Friday, March 11, 2011

Ghosts of Vesuvius

Last fall I attended an LA Philharmonic performance of a large work for chorus and orchestra - Graffiti by composer Magnus Lindberg.  The interesting text was created from inscriptions discovered on walls of the buried Roman city of Pompeii.  These have remained unchanged since molten lava engulfed the city way back in A.D.79.

Later I saw Ghosts of Vesuvius by Charles Pellegrino on a stack of Leslie's books.  I thought this might be a good way to learn more about the graffiti of Pompeii.  I just finished the book.  I was wrong.

I should have paid more attention to the subtitle of Ghosts of Vesuvius:
A new look at the last days of Pompeii, how towers fall, and other strange connections.
Ghosts of Vesuvius did tell me just a wee bit more about graffiti in the cities of Pompeii and Herculaneum.  Plus there was a lot of other fascinating information about Roman life, history, customs and technology.   I learned, for example, that in Rome there were eight-story apartment buildings with plate glass windows and sprinkler systems.  Roman inventors were working on steam-powered ships. And sunken Roman galleys have been found in places like Brazil and Venezuela - but scientists have not been allowed to study them closely because some people don't want Christopher Columbus challenged as discoverer of the New World.  Lots of stuff like that.


Clearly Mr. Pellegrino knows a good deal about many subjects.  Among the more surprising discourses I found in this book were:
  • how volcanos may have fostered the first life on earth, 
  • the history of the universe, starting now and working backwards to the very beginning,
  • how the catastrophic Vesuvian explosion affected early (and probably current) Christian thinking about eschatology and the apocalypse,
  • the sinking of the Titanic, which the author had previously studied up close in a deep-sea submarine and then written a book about.
The last relates to one of the celebrity endorsements on the back cover:
"Very interesting and compelling reading.  A killer.  Makes me want to do a movie about Pompeii." -- James Cameron, award-winning producer and director who has optioned screen rights to Ghosts of Vesuvius.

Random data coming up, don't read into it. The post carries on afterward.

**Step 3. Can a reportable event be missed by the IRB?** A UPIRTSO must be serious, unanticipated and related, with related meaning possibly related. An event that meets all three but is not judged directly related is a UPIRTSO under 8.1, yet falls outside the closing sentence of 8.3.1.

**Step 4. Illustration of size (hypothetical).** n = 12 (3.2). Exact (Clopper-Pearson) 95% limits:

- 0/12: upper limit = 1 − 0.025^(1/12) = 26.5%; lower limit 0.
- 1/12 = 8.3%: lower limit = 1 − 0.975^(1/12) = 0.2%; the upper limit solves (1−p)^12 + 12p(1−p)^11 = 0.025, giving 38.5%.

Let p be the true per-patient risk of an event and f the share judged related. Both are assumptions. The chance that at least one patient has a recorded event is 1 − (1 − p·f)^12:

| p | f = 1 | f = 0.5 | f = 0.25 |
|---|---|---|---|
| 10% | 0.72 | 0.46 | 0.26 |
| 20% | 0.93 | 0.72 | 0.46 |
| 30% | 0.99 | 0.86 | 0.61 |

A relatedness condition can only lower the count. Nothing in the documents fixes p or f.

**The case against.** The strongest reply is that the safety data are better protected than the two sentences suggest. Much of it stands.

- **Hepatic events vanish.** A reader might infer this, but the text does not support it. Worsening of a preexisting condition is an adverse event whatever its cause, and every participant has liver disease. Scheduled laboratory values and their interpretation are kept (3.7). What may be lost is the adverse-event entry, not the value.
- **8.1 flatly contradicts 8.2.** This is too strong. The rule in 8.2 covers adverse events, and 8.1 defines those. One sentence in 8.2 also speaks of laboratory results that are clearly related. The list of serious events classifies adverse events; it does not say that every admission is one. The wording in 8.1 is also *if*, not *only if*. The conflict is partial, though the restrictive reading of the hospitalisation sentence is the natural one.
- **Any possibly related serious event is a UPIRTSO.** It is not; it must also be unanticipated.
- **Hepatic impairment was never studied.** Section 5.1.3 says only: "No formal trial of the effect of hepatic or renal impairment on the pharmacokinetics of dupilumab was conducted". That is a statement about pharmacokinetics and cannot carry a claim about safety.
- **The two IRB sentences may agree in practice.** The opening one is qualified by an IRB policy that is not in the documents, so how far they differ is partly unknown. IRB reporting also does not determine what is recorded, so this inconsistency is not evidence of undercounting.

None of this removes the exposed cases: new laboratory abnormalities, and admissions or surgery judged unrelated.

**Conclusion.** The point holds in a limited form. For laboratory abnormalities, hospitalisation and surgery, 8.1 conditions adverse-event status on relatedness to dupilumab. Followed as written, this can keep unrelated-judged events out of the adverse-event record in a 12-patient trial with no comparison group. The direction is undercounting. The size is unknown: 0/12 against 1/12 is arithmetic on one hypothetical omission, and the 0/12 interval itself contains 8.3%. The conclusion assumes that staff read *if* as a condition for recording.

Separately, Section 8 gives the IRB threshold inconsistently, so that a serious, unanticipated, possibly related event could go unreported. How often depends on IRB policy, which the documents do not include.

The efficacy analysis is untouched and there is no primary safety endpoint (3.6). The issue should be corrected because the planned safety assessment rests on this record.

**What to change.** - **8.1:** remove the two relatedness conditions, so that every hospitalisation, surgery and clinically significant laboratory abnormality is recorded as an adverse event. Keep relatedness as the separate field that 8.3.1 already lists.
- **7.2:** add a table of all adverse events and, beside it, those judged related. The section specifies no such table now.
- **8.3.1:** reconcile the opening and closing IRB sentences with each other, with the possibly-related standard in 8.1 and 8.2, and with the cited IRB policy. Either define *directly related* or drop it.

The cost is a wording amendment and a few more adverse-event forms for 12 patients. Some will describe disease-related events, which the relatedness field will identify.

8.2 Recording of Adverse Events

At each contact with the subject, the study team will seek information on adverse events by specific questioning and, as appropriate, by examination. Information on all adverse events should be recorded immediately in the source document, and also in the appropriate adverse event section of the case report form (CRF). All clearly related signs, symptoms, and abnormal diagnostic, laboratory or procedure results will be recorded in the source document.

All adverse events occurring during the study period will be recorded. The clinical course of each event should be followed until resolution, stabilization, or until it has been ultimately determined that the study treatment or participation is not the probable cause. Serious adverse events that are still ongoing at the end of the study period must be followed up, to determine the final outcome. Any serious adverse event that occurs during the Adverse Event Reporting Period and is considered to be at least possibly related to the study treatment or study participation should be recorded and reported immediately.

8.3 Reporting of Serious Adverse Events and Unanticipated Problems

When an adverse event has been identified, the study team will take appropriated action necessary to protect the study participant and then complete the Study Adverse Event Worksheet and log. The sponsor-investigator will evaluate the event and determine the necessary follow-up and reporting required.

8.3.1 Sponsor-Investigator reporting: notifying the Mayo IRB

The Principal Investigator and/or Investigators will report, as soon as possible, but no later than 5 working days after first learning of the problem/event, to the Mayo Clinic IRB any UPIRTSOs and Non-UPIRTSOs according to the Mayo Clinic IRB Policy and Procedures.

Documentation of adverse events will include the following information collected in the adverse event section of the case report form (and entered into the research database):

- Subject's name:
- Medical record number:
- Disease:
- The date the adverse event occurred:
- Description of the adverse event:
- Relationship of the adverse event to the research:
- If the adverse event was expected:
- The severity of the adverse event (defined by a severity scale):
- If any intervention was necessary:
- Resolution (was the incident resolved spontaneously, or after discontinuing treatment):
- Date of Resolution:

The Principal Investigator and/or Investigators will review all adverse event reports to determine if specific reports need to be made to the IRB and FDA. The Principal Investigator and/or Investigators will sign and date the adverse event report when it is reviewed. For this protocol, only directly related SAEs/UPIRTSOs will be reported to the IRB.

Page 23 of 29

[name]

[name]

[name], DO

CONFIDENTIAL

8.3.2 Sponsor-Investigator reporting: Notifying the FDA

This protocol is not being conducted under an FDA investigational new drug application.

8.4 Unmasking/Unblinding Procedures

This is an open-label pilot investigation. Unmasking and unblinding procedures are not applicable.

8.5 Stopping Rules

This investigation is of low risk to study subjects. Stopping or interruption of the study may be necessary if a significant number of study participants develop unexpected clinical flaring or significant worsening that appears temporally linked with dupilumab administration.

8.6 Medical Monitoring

No, James Cameron is not crazy.  Ghosts of Vesuvius would make a great blockbuster movie very much in the mold of his movie Titanic.  That's because of two riveting sections of storytelling in which Pellegrino relates, in minute by minute detail, two horrendous events of sudden human immolation.


One, of course, was the explosion of Vesuvius, where humans caught in the hot lava were completely vaporized in a fraction of a second.  But he also finds personal stories.  Using scrolls encased in lava - on which the burnt ink can now be distinguished from burnt parchment through the miracle of Photoshop - we learn the story of a freed Roman slave girl named Justa who was trying to avoid being returned to slavery by conniving lawyers. 

The other was the collapse of the World Trade Center towers on September 11, 2001.  Pellegrino was one of the scientists who, in the months after the attack, studied how the towers fell.  He has documented some of the surprising twists of horror and luck endured by the victims of that attack.

In both stories there are moments where complete destruction is found side by side with items that have barely been touched.  Tables set for upcoming meals remain just as they were while only a few feet away walls crumbled and fell.  People inexplicably survive the massive explosions, comparable in strength to nuclear bombs, by accidentally finding themselves inside "shock cocoons": spots where some trick of the crumbling architecture and explosive physics offers a shell of protection from certain death. Had these individuals been standing a few feet away, death would have been certain.


Ultimately, Ghosts of Vesuvius is about sudden destruction: a huge asteroid carving out the Yucatan in the Gulf of Mexico destroying the dinosaurs; a volcano in 1628 B.C. obliterating the Minoan civilization and giving us our legend of Atlantis; the bombs at Hiroshima and Nagasaki; an earthquake and its tsunami.  In each of these and many other cases, there was some morning, probably a beautiful morning, when life simply came completely to a halt.  There was no warning whatsoever.

And when such catastrophe does happen again there will probably be no way to prevent it.  A few lucky people might survive.  The rest of us need to enjoy each beautiful morning as it happens.





You can visit the ruins of Pompeii via Google Street View.

Here's an Italian website devoted to the excavations and another at the Field Museum.


Immolation Tags: . . . . . .

3 comments:

Archivist/Cultural Liaison said...

My biggest fear would be to have to listen to what Cameron might conceive as "Roman Music"

Pasadena Adjacent said...

"can now be distinguished from burnt parchment through the miracle of Photoshop"

I'll have to remember that.

avomnia said...

I am about 2/3 the way through this fascinating book and am amazed at how much I have taken to the material. I read (and reviewed) Last Train From Hiroshima, but wasn't prepared for the breadth Pellegrino puts forth here.

A genuinely thought provoking book.